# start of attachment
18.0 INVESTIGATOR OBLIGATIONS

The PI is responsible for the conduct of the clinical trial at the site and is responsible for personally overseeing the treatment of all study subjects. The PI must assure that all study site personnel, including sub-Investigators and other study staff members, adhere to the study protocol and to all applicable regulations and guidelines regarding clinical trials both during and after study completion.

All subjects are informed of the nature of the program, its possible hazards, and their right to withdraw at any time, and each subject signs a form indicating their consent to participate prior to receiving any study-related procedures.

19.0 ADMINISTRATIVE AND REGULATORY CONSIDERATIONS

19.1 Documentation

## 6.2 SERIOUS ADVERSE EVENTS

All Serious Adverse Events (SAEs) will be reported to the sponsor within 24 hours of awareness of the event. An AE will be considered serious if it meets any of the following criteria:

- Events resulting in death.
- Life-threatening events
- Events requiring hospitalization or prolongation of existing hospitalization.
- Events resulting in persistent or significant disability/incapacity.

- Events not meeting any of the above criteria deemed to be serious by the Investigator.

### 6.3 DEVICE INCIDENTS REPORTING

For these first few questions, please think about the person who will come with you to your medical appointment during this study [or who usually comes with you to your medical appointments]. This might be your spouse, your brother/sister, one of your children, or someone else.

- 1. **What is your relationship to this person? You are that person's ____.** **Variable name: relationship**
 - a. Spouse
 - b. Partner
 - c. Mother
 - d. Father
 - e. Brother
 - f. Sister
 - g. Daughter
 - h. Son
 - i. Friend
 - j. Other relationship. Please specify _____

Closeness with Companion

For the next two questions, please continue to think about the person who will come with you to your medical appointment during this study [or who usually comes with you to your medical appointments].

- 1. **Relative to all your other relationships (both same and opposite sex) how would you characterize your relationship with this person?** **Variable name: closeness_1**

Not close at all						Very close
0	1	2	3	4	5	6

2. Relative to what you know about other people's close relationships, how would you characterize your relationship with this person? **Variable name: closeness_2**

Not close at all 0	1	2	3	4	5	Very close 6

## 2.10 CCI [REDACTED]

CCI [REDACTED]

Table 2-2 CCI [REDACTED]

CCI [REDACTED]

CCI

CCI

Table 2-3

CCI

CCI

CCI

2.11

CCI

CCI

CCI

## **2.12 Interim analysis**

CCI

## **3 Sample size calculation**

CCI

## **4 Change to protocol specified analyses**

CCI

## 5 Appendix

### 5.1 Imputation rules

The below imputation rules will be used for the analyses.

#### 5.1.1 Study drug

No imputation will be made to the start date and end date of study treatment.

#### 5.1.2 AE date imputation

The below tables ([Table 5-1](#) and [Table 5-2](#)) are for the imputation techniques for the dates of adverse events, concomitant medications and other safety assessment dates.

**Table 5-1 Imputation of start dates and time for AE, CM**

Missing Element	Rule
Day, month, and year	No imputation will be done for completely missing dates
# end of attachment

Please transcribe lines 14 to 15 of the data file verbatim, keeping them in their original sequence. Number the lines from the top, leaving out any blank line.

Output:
For these first few questions, please think about the person who will come with you to your medical appointment during this study [or who usually comes with you to your medical appointments]. This might be your spouse, your brother/sister, one of your children, or someone else.

- 1. **What is your relationship to this person? You are that person's ____.** **Variable name: relationship**